Comparing Medications for Adults With Type 2 Diabetes
This conceptual model describes the decisions that patients and their providers face when managing type 2 diabetes pharmacologically. It highlights the comparisons and outcomes of interest covered in the updated review. When beginning medical treatment, patients usually begin with one of six drug classes, which have all been FDA-approved for monotherapy. These include biguanides, sulfonylureas, thiazolidinediones, DPP-4 inhibitors, meglitinides, and the GLP-1 receptor agonists. Clinical guidelines of the American Diabetes Association recommend monitoring the HbA1c to determine the need for changing the medication dose or adding another agent to improve glycemic control. If the HbA1c is not adequately controlled, clinicians typically add an additional medication, or may add insulin or a noninsulin injectable medication like a GLP-1 agonist. Both intermediate- and long-term outcomes are monitored as indicators of effectiveness. Intermediate outcomes include HbA1c, weight, and lipids. In addition, clinicians monitor short-term and long-term safety and adverse effects of the drug.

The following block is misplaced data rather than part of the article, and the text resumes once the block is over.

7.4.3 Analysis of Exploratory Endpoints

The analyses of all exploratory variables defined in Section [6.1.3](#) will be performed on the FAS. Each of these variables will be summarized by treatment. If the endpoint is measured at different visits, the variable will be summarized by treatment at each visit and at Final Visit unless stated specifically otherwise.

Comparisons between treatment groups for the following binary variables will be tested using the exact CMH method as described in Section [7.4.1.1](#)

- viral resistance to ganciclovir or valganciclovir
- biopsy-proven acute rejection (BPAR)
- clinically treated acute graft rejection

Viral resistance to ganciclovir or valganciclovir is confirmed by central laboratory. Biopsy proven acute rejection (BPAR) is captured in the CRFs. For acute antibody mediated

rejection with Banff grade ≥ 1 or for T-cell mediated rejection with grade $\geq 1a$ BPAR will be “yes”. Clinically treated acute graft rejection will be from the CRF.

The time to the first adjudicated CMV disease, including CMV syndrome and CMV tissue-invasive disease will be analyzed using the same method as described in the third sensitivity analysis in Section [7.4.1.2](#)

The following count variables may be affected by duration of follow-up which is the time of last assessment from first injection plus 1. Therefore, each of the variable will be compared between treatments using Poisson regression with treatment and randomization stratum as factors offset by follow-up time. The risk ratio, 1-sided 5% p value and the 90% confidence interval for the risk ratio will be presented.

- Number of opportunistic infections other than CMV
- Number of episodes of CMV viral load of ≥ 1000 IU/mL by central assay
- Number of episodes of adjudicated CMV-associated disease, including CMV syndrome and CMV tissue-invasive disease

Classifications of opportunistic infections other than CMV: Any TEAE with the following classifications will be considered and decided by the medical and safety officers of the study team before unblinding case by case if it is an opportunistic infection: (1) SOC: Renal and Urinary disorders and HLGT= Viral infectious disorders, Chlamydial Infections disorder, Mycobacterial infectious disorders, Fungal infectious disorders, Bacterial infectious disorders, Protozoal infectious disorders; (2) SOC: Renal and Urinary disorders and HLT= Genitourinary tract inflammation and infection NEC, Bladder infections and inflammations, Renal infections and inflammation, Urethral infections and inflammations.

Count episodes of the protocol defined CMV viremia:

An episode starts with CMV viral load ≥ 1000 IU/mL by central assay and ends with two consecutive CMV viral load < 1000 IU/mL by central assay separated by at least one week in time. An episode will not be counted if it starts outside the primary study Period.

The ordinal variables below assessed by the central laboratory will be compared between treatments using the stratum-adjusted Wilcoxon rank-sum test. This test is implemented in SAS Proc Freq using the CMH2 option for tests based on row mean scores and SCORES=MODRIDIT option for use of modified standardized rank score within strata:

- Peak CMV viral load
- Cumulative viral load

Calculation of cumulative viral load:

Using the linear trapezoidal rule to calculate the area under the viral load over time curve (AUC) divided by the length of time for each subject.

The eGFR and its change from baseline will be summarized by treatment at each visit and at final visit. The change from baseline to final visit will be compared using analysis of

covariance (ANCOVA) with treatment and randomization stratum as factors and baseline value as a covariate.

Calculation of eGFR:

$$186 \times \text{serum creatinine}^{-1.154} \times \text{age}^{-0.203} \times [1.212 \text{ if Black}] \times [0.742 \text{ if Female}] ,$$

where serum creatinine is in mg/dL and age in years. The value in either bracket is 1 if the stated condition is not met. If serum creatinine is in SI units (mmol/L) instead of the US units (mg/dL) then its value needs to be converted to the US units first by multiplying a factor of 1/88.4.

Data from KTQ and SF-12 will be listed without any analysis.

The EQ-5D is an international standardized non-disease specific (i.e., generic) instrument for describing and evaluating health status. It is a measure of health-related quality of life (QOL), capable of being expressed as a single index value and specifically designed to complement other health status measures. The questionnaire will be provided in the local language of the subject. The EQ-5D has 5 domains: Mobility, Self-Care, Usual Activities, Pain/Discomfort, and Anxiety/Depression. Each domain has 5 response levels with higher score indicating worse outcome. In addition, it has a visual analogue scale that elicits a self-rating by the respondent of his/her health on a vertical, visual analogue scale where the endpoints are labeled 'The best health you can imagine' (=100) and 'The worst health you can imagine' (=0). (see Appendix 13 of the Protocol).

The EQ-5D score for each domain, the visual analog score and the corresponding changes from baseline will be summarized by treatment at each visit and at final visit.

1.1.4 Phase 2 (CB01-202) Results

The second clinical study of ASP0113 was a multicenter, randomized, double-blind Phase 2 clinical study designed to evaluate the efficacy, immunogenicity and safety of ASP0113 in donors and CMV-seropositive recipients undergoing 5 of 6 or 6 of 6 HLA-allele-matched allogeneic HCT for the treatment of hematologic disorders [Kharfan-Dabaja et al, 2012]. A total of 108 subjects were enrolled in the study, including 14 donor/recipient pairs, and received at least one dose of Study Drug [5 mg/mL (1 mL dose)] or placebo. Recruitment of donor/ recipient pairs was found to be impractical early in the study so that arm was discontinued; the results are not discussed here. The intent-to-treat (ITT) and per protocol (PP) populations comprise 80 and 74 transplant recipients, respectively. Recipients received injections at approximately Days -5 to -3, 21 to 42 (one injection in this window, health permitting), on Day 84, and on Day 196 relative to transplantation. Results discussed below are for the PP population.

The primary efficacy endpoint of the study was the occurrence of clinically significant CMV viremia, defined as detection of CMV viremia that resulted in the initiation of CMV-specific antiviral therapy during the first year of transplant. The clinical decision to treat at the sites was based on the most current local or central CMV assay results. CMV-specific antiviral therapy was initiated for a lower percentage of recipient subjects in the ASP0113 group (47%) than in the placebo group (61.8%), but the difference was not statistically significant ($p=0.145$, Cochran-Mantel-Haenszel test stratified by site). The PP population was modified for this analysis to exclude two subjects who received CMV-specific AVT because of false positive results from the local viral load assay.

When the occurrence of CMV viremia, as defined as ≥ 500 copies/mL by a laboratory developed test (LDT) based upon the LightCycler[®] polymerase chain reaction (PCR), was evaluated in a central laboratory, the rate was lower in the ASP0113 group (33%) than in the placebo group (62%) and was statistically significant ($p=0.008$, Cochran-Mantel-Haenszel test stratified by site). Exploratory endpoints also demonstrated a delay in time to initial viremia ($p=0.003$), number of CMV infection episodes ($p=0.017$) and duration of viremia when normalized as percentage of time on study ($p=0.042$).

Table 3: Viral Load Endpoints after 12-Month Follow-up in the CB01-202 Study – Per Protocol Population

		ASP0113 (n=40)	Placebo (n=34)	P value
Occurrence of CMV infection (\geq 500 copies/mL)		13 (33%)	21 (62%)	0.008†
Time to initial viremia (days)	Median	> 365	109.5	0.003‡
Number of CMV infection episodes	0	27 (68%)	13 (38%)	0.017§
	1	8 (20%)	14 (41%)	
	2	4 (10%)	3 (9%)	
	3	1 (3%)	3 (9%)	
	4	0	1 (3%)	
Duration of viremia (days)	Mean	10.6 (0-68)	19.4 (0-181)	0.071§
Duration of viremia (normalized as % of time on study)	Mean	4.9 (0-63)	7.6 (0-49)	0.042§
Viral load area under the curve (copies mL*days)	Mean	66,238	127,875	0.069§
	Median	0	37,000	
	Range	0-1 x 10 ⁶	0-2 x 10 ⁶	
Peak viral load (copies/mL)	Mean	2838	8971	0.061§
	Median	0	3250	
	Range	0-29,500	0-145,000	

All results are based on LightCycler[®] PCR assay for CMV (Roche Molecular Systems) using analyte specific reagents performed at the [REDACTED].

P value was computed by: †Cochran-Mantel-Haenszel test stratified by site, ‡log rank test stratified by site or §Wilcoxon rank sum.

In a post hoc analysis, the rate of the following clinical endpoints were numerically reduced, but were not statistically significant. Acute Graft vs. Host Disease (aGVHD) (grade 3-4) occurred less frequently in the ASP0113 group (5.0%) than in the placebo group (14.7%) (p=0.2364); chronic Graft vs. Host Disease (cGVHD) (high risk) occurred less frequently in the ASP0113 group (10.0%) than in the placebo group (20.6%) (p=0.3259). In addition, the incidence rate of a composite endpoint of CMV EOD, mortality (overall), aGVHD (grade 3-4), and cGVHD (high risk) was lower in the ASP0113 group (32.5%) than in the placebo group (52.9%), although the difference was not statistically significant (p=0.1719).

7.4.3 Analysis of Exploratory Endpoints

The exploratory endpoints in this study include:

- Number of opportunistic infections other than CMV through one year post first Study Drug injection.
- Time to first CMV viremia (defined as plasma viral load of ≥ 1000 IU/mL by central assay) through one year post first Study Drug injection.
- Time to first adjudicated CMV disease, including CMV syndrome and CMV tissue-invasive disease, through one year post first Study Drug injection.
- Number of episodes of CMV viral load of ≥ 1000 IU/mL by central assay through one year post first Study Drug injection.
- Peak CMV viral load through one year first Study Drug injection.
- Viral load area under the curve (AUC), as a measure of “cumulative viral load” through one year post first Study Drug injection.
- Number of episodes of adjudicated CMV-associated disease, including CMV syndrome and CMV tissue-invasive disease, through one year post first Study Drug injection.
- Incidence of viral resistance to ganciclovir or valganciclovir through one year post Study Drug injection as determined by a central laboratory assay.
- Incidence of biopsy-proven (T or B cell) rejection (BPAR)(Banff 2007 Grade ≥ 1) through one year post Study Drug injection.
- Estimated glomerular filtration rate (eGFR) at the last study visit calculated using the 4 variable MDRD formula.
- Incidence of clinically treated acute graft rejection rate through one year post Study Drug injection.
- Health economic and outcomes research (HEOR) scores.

- Bennett WL, Wilson LM, Bolen S, et al. Oral Diabetes Medications for Adults With Type 2 Diabetes: An Update. Comparative Effectiveness Review No. 27. (Prepared by Johns Hopkins University Evidence-based Practice Center under Contract No. 290-02-0018.) AHRQ Publication No. 11-EHC038-EF. Rockville, MD: Agency for Healthcare Research and Quality. March 2011. Available at: http://effectivehealthcare.ahrq.gov/index.cfm/search-for-guides-reviews-and-reports/?pageaction=displayproduct&productID=644.
- Nathan DM, Buse JB, Davidson MB, et al. Medical management of hyperglycemia in type 2 diabetes: a consensus algorithm for the initiation and adjustment of therapy: a consensus statement of the American Diabetes Association and the European Association for the Study of Diabetes. Diabetes Care 2009;32(1):193-203.
- Rodbard HW, Jellinger PS, Davidson JA, et al. Statement by an American Association of Clinical Endocrinologists/American College of Endocrinology consensus panel on type 2 diabetes mellitus: an algorithm for glycemic control. Endocr Pract 2009;15(6):540-559.
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